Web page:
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How wonderful that CBS embarked on a story of proton radiotherapy and its utility in children. So often the press on proton radiotherapy focuses on patient populations where the benefits of it are less obvious. Protons are likely to make the biggest difference in minimizing side effects of treatment in the pediatric population and we are actively generating the clinical outcomes data that support that assertion. (In fact, I am at ASCO now about to present the clinical outcome data on our first prospective trial in children with medulloblastoma.)
I appreciated the input from my colleagues and Susan Ralston as well as the other parents and interested parties who have weighed in and will try not to reiterated what has already been deftly said.
While the story may have been a bit misleading by not really acknowledging the pediatric proton programs that have been active for many years already, CHOP must be commended for funding one of the gantries at this UPENN facility and dedicating it to the treatment of pediatric patients. However, each of the other open facilities running at full capacity in the United States treat between 30-115 pediatric patients per year, and do so with caring and compassion. While none of the other facilities have dedicated a physical structure, ie a gantry to the treatment of pediatrics, the other facilities and my own have proven that we are, in fact, dedicated to treating children.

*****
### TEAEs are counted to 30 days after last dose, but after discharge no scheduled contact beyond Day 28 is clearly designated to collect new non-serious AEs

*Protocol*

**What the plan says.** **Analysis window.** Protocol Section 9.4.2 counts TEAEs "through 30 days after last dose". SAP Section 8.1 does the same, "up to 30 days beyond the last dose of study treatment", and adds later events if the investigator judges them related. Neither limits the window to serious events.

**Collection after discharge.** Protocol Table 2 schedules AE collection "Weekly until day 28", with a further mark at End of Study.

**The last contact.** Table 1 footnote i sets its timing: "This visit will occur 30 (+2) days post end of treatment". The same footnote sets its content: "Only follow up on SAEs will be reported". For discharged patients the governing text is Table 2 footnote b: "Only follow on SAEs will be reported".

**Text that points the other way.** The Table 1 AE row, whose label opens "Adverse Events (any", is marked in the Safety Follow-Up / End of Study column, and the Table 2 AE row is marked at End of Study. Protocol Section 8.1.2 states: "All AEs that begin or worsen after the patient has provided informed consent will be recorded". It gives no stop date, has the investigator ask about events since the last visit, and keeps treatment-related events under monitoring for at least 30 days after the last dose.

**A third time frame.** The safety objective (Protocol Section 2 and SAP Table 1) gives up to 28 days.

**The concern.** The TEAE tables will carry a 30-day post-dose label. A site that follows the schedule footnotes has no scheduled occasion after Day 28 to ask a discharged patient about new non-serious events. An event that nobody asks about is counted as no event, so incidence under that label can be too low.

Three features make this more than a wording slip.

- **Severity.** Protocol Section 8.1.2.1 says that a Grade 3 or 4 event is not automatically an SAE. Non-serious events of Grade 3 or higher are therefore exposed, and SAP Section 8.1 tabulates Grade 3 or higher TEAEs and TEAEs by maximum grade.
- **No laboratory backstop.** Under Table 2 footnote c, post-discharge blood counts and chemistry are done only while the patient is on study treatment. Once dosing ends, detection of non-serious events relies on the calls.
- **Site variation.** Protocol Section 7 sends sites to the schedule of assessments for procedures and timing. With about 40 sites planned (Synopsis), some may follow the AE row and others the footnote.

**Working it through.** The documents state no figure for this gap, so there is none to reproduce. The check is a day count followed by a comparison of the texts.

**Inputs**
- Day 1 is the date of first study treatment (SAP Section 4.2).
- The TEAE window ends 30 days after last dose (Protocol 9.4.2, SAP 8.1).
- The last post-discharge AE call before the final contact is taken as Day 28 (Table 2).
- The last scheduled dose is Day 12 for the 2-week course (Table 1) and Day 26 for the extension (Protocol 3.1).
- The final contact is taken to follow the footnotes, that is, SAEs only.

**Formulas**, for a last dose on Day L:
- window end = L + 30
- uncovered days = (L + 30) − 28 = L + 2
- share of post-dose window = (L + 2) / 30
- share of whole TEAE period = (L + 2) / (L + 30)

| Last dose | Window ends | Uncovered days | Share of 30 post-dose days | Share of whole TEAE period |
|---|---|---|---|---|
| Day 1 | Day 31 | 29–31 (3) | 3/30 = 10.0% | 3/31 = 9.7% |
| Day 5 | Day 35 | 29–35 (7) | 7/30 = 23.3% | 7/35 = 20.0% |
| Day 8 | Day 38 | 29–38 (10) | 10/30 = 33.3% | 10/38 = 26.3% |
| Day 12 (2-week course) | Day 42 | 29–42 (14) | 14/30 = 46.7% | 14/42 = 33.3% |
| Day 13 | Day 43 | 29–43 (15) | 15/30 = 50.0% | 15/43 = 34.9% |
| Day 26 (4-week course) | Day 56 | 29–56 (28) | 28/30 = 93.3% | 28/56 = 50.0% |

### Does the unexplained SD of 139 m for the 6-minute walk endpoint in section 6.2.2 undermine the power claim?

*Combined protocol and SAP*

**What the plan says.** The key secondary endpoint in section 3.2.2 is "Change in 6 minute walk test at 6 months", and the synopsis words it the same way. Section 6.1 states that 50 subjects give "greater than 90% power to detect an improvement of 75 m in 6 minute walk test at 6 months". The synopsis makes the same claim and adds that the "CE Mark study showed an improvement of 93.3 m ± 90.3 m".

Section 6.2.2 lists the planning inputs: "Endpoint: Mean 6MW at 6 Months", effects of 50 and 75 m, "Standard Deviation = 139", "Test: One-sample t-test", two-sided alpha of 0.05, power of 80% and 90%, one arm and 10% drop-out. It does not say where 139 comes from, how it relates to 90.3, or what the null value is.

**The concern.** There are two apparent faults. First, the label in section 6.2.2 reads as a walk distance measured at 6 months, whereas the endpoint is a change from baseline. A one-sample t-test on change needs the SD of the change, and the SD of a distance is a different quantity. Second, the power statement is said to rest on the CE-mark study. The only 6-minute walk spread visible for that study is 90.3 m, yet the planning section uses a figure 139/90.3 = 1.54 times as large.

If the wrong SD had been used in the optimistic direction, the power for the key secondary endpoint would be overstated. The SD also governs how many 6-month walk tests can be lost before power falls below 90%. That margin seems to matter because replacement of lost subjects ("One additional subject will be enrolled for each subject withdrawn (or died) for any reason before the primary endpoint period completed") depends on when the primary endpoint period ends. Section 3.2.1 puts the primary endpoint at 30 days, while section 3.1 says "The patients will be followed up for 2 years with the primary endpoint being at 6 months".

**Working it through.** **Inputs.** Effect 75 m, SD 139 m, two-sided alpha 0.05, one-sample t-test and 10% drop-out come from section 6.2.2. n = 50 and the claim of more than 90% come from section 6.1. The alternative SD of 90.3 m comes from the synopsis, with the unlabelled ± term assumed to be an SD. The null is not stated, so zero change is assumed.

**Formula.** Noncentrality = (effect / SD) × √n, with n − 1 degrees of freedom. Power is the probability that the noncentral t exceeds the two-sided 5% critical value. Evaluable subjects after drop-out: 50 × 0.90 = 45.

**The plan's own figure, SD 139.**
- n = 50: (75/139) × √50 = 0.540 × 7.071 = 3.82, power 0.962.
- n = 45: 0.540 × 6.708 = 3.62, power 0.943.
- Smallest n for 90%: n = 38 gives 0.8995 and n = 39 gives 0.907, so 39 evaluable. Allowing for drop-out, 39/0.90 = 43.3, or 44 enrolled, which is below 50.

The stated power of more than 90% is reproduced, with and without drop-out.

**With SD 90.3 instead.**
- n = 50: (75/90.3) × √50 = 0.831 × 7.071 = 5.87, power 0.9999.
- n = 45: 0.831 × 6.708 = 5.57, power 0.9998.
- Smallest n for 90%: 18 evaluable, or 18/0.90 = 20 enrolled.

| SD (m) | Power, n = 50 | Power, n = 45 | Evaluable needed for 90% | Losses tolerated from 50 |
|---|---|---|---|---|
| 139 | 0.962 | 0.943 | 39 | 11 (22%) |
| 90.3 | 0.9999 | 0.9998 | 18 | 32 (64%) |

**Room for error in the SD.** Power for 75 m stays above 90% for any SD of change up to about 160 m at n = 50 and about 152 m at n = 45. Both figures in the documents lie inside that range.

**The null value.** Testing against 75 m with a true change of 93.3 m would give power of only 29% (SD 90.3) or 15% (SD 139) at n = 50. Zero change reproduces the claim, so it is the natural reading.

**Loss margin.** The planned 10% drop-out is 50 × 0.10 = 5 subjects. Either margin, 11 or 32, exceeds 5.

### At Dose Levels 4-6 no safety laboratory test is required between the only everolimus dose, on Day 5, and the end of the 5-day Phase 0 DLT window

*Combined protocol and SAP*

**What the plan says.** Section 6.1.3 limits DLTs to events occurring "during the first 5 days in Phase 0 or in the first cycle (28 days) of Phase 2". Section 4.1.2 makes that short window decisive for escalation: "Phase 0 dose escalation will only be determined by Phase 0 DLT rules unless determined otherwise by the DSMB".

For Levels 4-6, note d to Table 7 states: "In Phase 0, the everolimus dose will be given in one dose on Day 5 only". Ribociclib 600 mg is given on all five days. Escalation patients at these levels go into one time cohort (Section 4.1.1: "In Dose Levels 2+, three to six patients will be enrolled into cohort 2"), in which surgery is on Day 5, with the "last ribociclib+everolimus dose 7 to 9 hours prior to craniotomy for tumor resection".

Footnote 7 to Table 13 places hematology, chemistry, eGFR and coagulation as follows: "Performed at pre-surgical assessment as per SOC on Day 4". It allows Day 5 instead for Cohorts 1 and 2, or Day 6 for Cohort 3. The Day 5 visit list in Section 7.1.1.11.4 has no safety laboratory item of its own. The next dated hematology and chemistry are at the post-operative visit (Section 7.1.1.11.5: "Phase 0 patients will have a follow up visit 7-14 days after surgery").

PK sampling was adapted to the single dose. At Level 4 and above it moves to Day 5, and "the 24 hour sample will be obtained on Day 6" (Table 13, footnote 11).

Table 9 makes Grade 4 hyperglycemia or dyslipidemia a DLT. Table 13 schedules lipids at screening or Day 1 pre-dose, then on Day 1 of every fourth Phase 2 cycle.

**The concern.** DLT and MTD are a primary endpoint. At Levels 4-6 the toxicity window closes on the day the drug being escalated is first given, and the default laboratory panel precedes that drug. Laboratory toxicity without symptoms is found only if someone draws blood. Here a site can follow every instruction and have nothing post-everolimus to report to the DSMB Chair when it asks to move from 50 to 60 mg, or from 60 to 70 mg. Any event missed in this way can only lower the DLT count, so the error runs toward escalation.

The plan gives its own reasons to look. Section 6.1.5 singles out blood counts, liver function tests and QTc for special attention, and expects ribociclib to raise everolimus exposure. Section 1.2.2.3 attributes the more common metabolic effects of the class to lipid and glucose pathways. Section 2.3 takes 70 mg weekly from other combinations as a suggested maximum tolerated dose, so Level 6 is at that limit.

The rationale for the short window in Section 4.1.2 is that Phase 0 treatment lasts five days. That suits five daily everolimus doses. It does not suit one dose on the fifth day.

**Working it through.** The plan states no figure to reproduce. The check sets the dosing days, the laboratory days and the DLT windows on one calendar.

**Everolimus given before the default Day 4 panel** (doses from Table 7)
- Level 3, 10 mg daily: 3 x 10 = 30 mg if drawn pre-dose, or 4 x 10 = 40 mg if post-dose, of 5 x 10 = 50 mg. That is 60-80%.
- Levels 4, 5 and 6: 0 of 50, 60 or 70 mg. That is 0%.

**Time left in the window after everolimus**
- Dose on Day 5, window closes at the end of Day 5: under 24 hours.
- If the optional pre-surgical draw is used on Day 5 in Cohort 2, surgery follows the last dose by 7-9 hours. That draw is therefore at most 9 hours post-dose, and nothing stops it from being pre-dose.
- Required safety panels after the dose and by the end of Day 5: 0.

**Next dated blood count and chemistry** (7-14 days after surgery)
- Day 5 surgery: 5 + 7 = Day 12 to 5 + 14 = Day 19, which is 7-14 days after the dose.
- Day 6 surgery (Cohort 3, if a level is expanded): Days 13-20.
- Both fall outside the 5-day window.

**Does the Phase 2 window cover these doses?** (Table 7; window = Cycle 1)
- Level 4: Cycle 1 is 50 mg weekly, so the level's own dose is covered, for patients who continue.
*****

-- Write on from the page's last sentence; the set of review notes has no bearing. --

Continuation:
We are a small community of doctors that treat kids with protons and are in the process of forming a collaboration to develop the pediatric proton database registry (unidentified of course) so that we may learn more from the experience and justify its use in this truly important population. In fact, we met less than one month ago for this very purpose.
I am the Director of Pediatric Radiation Oncology at Massachusetts General Hospital (MGH), which has the largest and oldest pediatric proton experience (over 1000 children treated, with the first child treated by Dr. Herman Suit in 1974. Prior to the new MGH Proton Facility opening in 2001, MGH treated patients at the Harvard University Cyclotron. Between 1974 and 2001 366 pediatric patients were treated. Since opening the Francis H Burr Proton Therapy center we have treated over 650 pediatric patients. We are treating approximately 115 pediatric patients per year and are looking into options to try to increase our capacity.
In the meantime I look forward to our collaboration with other proton centers to generate the necessary data to support the proof that proton radiotherapy truly is a quantum leap forward for the kids. And, I applaud Susan Ralston efforts through her foundation to get accurate proton information out to other families facing tumor diagnoses in their children to aid in their education and access to this very limited but exceptionally promising therapy.
Torunn I Yock, MD MCH
Director, Pediatric Radiation Oncology
Massachusetts General Hospital
MassGeneral Hospital for Children
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